Trump faces legal challenges in national emergency declaration

Posted February 18, 2019

Rather than responding to an emergency requiring immediate action, the Declaration seeks to address a long-running disagreement between the President and Congress about whether to build a wall along the southwestern border and Congress's refusal to appropriate funds for that objective.

And California's Attorney General Xavier Becerra promised to "definitely and imminently" launch a legal challenge to the emergency declaration, one of an expected flurry of suits against Trump's aggressive executive power move. The border wall has been a heavily disputed topic during the President's first two years in office, culminating with Congress not allocating the funds the President requested. Stephen Miller, the White House aide who has spearheaded the attacks on immigrants, told "Fox News Sunday" that the goal was to have more than 200 miles of new wall constructed by the end of the next fiscal year, September 30, 2020.

"He's going to protect his national emergency declaration, guaranteed", Miller said.

"The federal courts will likely hold that he has the authority to issue an emergency declaration, (but) that he does not have the power to spend money on a policy and project that Congress has explicitly declined to fund", he said. "I don't know what to do with all the money they're giving us". "I think the president's been making a persuasive case that the border is broken, you know", Graham, chairman of the Senate Judiciary Committee, told CBS News. "He certainly would have a good shot at winning at the Supreme Court", Hewitt said. Though he didn't use that power, the government shut down for a record 35 days. The broad grant of discretion to a president could make it hard to persuade courts to rule that Trump exceeded his authority in declaring a border emergency, according to legal experts.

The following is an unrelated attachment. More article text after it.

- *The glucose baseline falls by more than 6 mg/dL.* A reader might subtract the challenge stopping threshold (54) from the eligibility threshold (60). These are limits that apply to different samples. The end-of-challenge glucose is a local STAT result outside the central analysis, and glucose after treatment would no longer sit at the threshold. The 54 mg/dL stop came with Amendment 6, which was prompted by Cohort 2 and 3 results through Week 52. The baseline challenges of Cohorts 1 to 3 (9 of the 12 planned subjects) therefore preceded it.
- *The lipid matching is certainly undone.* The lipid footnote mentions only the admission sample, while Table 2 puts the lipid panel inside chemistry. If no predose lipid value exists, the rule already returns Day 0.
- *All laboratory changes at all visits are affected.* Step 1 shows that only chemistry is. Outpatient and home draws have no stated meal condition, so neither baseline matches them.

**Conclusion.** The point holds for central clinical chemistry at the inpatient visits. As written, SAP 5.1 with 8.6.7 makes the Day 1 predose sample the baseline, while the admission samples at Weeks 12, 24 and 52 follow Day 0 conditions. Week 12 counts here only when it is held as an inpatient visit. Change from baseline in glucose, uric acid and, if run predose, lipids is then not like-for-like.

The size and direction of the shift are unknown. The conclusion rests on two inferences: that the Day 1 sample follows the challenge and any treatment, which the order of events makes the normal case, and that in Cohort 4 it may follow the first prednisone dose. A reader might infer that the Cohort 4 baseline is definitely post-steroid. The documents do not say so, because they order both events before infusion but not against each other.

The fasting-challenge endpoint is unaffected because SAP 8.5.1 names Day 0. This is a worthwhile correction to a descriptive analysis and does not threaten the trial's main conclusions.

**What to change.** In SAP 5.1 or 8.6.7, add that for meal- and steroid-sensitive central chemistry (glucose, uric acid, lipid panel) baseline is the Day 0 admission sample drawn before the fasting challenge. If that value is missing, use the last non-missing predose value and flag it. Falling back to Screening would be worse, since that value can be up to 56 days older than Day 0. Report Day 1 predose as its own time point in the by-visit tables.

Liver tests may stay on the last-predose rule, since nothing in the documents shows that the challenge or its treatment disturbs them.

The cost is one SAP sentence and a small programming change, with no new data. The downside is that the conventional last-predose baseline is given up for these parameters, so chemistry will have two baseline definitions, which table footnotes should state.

Mr Miller, echoing Mr Trump's arguments, said that an unsecured border allowed drugs and criminals to pour into the country. The number of people arrested for illegally crossing the border was at a 46-year low as of 2017, and the waves of people trying to enter aren't terrorist groups but families and individuals seeking refuge.

While polls show a majority of Americans oppose the wall and don't support a declaration of national emergency to fund it, a CNN/SSRS survey released this month showed that 64% of Republicans do support a national emergency to get a wall and 72% of conservative GOPers back it.

Nancy Pelosi, the Democratic speaker of the House of Representatives, and Chuck Schumer, the Republican-led Senate's top Democrat, said Trump actions "clearly violate the Congress's exclusive power of the purse".

Congress has never defined a national emergency in the National Emergencies Act of 1976, which has previously been invoked many times without a single successful legal challenge.

While I am happy with the outcome, I lean toward the anti-federalist thought process that power is best left to "the people's house". "It is going to be a real test for my GOP colleagues in Congress and their devotion to the institution".

Another Democrat, Hawaii Sen.

Has this power ever been used before?

"Day 3 of Emergency". "Based on that, we can do an assessment of what would be appropriate", he said. And with our sister state partners, we are ready to go, ' Becerra said. The president is hoping to spend up to $8 billion total on border wall construction efforts.

Trump on Friday issued the emergency to divert certain military funding for wall construction, after Congress approved only $1.375 billion of the $5.7 billion he sought in a bipartisan budget bill to avoid a second partial government shutdown. "We'll see him in court". She added that, even if one agreed with Trump that there is an emergency at the border, a wall would not be the most effective way to address it.

Everything the President is doing will enhance the safety of American citizens, save American Citizens money in the long run - and nothing he is doing restricts the freedoms of an American Citizen.